For the first time, the American social networking site Twitter has bowed to a court action brought by a British group complaining that they were libelled in messages.
The individuals who brought the legal action were councillors and officials at a local authority, South Tyneside. They launched the case in an attempt to unmask an anonymous whistle-blower who calls himself Mr Monkey.
The action is believed to have cost council tax payers hundreds of thousands of pounds.
The unprecedented ruling has prompted a row over freedom of speech, with experts warning that it may lead to a flood of actions by lawyers in other cases seeking to obtain personal information about people who breach super-injunctions or post
libellous messages on Twitter. Related Articles
week that it would not seek to protect users' confidential information when legally required to hand it over. He said the most the company could do was to inform users before it released their details, to give them a chance to challenge the
rulings in court.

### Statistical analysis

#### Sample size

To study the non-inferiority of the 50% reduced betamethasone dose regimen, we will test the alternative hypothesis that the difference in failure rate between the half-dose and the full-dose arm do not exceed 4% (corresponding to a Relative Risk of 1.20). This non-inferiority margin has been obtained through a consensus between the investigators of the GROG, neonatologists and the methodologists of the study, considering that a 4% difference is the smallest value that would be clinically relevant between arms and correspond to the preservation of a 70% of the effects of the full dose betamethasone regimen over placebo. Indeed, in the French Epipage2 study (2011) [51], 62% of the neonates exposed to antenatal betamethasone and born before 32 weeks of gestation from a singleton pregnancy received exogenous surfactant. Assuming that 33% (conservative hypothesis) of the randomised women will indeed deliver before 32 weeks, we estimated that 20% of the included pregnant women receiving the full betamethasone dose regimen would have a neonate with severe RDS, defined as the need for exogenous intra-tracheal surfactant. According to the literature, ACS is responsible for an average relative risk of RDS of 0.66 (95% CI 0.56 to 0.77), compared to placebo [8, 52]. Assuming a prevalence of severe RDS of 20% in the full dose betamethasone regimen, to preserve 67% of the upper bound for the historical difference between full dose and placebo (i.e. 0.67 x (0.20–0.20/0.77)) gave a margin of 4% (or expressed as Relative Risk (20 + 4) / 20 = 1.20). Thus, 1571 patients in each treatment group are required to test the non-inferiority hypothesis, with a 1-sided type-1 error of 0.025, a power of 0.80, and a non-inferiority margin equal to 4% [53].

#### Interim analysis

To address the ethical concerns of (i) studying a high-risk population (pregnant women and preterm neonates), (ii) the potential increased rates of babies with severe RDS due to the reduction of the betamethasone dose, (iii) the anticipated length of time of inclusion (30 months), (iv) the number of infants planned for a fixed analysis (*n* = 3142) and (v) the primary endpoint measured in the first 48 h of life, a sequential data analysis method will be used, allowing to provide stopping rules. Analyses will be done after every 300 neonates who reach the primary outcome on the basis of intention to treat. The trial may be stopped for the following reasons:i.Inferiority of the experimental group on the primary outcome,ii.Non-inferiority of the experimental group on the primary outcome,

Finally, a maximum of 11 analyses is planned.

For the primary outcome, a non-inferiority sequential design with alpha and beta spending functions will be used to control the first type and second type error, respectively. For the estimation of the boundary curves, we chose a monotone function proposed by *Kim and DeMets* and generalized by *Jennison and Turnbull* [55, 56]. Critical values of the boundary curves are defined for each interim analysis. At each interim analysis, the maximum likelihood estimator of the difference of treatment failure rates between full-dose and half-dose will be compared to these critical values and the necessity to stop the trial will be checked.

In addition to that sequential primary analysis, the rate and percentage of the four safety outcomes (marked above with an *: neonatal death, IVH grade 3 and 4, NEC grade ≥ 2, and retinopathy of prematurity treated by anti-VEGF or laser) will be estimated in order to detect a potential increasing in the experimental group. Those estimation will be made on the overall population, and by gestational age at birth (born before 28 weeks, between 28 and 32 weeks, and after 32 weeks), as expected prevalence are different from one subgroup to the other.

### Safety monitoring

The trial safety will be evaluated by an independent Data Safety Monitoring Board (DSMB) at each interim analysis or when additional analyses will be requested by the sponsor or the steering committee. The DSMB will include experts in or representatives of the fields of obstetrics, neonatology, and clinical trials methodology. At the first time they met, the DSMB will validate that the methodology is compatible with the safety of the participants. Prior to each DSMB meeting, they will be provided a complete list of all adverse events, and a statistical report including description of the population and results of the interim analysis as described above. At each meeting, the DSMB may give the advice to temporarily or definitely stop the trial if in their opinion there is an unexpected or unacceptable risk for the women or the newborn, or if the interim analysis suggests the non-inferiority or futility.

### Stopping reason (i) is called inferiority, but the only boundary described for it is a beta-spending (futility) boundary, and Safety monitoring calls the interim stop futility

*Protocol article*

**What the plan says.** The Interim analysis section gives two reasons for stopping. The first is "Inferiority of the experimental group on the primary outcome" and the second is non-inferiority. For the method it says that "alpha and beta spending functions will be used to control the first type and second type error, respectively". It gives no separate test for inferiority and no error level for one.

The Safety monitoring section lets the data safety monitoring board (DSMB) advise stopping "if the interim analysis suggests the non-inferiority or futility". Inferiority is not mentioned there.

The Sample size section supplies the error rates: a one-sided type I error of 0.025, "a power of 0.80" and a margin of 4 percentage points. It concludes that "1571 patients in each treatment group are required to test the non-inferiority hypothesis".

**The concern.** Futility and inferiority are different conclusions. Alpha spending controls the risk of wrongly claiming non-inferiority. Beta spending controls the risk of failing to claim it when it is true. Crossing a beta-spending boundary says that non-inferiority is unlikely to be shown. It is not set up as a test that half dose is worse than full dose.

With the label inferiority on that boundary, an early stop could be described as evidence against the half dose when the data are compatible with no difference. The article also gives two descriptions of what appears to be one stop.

In their attempt to unmask Mr Monkey, the South Tyneside councillors and officials went to court in California, where Twitter is based. The court granted the order after it was told, by lawyers for the council, that messages posted on the
accounts had been libellous.
Since 2008 Mr Monkey has levelled allegations against councillors ranging from ballot-rigging, drug-taking and fiddling expenses to a claim that one successfully ordered a public bus to turn around and pick him up from a pub late at night.
The first Briton to have his Twitter identity forcibly revealed by a court is seeking to sue the council that blew his anonymity and force a judicial review of the case.
A review could have implications for whistleblowing websites and for a council that used public funds to unmask a perceived detractor.
In April, South Tyneside Council won an order from the Superior Court of California forcing Twitter to release details about four accounts. The council claimed the information, including contact details and IP addresses, could reveal who is
behind the Mr Monkey blog, which it claimed was spreading libellous comments.
South Tyneside Councillor Ahmed Khan admits being the owner of one of the Twitter accounts, but maintains he is not Mr Monkey .
South Tyneside Council has already spent about £ 75,000 on the case. Khan is looking into the possibility of forcing a legal review into the misuse of public funds.
Khan is waiting for a court decision before taking further legal action.